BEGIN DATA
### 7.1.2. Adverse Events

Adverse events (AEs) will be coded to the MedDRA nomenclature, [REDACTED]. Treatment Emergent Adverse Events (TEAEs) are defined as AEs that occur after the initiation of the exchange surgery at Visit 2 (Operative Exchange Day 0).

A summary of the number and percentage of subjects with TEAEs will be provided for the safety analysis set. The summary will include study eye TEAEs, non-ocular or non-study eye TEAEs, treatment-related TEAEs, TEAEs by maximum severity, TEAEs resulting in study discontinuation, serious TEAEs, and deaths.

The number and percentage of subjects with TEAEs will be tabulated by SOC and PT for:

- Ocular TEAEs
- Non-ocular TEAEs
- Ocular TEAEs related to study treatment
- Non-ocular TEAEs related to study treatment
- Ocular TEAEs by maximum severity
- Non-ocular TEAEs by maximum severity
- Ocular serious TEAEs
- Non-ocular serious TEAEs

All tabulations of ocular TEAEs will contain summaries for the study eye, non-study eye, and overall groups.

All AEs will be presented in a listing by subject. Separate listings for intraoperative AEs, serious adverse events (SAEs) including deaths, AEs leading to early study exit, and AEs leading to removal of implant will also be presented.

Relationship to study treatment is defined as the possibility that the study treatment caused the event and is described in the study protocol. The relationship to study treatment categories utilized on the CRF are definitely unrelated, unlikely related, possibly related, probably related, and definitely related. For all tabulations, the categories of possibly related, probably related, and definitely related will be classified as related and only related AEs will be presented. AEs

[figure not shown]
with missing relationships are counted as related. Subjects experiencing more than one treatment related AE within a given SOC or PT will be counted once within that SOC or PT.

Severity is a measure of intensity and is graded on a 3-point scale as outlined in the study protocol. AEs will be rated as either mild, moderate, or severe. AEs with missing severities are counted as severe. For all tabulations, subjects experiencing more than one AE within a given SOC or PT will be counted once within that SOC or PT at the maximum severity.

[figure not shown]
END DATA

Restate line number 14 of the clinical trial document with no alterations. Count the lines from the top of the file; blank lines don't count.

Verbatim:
All AEs will be presented in a listing by subject. Separate listings for intraoperative AEs, serious adverse events (SAEs) including deaths, AEs leading to early study exit, and AEs leading to removal of implant will also be presented.